Cosmetic touches make a huge difference in how a house presents to prospective buyers, so money spent on decorative upgrades is almost always a good investment. A complete interior paint job, new door and cabinet hardware, and new light fixtures can give you a lot of bang for your buck. Just remember to keep styles and colors relatively neutral. Bold colors and dramatic effects may appeal to a small number of buyers but will likely turn off more of them.

Add Closet Space

A relatively inexpensive home improvement that can have a big impact is to build in additional closet space where it is logical. In a big spare room, creating a closet where none exists can allow the room to reasonably serve as a bedroom—a huge plus when presenting a home for sale. Keep in mind that bedrooms must have two forms of emergency egress.

Work on Curb Appeal

Buyers won't even enter the house if the outside turns them off. All that talk about curb appeal is 100-percent accurate. Fair or not, psychologists have found that it's human nature to assign superior qualities to a person with a beautiful face. It works the same way with your house: If its facade (or face) is stunning, potential buyers will be far more forgiving of deficiencies within the house—up to a point. New exterior paint cannot make up for sagging floors and broken windows, but it will soften the edges of poor interior paint or outdated appliances.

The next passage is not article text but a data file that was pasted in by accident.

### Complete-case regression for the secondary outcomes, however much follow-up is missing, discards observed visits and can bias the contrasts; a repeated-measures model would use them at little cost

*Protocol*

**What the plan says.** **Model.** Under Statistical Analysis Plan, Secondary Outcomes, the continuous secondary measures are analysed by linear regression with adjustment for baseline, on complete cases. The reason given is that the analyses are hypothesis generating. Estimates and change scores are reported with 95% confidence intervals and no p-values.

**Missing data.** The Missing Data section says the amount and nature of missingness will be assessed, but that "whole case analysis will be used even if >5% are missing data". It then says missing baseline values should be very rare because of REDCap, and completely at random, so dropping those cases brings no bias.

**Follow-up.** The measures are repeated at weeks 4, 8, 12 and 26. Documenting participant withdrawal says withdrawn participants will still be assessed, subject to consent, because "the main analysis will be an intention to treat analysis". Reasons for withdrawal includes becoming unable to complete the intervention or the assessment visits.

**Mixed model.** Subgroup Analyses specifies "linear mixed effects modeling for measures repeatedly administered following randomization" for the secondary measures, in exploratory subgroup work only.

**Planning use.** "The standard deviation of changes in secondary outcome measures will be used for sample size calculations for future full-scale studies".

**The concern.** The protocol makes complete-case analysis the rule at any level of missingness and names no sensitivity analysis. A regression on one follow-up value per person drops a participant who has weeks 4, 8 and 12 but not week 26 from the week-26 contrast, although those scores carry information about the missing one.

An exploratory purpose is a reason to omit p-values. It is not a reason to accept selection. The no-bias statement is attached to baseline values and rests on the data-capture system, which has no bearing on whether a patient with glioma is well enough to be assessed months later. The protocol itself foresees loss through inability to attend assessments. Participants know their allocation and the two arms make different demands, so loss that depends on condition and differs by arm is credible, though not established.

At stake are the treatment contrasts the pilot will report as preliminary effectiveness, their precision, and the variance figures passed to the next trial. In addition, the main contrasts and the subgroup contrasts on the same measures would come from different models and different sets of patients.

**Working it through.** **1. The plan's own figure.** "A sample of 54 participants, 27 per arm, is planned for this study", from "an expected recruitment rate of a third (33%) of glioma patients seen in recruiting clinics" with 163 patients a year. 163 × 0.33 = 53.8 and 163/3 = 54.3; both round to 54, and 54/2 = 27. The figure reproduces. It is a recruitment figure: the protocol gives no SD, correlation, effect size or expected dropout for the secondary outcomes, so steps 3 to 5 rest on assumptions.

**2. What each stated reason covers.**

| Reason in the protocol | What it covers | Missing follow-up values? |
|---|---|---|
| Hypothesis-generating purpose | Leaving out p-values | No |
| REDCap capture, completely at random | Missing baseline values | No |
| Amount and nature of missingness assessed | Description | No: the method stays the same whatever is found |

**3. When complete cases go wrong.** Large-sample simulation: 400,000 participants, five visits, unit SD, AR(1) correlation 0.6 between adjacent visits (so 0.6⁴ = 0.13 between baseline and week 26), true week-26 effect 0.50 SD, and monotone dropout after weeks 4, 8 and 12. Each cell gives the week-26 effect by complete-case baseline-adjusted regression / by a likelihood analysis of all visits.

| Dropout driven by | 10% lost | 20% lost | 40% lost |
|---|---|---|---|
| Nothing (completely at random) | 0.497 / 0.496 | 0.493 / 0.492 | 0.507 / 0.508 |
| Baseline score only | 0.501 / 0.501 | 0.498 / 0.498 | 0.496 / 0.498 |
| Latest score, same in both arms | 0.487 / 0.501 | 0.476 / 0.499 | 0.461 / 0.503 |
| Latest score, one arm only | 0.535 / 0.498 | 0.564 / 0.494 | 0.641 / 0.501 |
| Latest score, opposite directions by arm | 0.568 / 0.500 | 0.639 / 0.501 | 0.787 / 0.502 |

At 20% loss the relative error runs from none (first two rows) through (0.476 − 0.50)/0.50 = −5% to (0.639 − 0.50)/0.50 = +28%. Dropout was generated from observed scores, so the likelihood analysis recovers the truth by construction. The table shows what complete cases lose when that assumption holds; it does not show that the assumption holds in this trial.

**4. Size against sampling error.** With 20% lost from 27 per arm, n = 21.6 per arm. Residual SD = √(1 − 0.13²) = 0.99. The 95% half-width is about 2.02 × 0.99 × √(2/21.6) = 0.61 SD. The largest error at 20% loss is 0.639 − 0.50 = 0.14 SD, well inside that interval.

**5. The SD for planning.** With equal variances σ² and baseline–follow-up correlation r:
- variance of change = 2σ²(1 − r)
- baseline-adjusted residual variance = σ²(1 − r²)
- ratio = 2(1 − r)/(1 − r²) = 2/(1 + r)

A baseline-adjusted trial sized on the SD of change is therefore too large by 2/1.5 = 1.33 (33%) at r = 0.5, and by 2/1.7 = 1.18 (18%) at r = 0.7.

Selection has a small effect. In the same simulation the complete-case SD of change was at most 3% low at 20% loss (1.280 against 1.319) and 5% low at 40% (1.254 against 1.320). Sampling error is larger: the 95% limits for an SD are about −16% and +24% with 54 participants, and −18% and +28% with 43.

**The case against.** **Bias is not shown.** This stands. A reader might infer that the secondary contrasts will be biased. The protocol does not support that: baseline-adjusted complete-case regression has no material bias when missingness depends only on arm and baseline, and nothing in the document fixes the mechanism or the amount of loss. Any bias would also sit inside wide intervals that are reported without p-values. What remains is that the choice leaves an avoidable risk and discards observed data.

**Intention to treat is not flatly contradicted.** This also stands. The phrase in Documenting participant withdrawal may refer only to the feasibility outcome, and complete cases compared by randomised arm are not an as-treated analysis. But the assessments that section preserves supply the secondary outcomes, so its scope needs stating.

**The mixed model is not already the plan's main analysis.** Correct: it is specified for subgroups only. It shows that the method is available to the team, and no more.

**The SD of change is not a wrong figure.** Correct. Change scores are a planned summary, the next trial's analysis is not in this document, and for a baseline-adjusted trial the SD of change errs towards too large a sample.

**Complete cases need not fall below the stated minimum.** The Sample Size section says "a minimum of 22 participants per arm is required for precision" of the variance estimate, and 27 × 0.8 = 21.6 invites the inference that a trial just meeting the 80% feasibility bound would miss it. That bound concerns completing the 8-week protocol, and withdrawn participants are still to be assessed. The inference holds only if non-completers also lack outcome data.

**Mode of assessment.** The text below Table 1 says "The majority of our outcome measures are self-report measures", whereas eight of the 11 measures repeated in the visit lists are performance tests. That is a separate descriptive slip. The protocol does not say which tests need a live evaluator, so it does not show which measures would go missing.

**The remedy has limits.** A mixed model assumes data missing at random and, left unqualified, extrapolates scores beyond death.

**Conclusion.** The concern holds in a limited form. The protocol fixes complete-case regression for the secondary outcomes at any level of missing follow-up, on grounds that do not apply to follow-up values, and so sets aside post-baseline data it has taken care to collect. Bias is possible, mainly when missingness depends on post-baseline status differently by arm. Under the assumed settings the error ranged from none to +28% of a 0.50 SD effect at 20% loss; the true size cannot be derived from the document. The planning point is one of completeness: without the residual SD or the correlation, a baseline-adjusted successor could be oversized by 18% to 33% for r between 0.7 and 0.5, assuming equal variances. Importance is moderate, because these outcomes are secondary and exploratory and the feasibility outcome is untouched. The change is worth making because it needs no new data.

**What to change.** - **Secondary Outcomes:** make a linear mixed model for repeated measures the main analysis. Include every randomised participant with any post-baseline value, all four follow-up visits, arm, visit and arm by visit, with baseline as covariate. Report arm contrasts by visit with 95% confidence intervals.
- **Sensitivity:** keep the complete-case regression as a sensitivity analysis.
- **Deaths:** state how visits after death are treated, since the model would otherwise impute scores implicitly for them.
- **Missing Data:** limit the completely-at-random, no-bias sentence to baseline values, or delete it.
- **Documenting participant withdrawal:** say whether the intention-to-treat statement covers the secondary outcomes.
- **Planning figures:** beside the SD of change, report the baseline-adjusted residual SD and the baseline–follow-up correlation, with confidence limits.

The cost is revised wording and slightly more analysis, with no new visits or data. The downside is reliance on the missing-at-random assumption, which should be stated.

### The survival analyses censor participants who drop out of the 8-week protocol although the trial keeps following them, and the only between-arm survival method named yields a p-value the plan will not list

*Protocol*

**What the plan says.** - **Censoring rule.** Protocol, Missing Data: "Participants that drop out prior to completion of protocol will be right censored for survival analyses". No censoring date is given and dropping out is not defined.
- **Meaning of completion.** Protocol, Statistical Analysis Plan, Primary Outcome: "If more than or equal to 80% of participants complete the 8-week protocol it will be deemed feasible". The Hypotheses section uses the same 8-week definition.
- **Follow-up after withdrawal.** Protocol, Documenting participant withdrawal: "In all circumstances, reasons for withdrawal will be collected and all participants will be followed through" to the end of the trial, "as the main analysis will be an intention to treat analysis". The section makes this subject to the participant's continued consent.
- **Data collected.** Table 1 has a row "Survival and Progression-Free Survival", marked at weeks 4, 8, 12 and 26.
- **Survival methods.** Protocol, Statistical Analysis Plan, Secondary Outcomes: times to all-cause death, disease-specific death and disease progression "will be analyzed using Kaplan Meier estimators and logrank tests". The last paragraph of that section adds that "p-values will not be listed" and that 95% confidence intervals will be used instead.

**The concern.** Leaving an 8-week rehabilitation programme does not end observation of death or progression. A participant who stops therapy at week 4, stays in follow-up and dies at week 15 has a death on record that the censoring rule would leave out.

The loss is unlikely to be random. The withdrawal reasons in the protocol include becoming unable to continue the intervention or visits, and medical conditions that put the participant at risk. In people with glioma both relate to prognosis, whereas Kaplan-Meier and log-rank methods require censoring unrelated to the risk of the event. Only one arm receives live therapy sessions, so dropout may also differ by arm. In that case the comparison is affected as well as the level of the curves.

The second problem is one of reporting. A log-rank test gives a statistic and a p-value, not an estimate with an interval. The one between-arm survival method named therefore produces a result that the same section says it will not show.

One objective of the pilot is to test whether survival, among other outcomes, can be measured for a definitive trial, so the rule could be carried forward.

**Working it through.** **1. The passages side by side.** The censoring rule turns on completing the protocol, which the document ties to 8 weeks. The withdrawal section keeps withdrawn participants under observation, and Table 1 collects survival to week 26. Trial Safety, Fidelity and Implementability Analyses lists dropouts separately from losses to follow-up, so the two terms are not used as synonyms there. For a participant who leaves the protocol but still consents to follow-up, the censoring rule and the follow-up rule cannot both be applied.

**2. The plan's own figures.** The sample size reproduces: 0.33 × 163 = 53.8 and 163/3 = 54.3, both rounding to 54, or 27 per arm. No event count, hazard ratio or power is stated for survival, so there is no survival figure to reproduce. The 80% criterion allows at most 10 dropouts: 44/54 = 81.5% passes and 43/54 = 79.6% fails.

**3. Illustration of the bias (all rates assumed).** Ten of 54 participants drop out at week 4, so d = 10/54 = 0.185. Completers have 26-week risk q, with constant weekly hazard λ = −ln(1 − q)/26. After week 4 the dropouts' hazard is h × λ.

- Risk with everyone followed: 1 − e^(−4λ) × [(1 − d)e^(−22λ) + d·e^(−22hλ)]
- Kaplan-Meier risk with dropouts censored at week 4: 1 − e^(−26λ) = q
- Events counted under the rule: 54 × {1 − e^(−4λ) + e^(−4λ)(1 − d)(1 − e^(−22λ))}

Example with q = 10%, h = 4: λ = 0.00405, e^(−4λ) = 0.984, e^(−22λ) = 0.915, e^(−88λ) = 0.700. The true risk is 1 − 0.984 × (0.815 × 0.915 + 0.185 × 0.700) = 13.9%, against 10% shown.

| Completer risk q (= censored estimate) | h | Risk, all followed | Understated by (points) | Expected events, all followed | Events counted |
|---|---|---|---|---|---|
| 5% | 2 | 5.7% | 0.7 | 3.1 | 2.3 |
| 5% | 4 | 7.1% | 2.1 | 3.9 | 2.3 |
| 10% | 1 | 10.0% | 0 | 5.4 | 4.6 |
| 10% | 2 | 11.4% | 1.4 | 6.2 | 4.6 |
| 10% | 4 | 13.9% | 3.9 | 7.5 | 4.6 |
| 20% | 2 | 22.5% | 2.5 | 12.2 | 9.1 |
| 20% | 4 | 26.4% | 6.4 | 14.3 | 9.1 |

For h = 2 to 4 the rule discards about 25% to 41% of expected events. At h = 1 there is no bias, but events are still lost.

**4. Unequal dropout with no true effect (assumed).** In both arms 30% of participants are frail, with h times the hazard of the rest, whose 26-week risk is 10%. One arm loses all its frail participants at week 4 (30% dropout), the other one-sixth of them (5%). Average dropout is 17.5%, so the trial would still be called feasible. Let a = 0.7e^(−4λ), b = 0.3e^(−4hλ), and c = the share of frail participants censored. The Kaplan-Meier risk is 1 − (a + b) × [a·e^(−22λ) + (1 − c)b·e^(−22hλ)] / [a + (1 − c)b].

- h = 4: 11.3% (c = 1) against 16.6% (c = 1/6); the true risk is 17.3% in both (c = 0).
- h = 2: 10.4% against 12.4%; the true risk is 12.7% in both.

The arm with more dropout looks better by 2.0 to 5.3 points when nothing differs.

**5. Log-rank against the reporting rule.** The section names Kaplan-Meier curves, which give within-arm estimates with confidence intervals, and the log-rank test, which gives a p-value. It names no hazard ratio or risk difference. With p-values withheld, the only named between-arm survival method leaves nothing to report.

Most importantly, stunning (or at least acceptable) curb appeal will get those buyers through the front door.

  • Focus on the entryway. A new door—or even a freshly painted one—can make a huge difference in how the home presents.
  • Take care of the lawn. A weedy lawn with bare spots will ruin the appearance of the best home. Hiring a lawn service immediately after you buy the home, as your improvements are just starting, is a good idea. Be sure to keep the lawn green, and mow it before any showing. Keep hedges and other shrubs nicely trimmed. Lawn work is one area that you may be able to handle yourself to save money.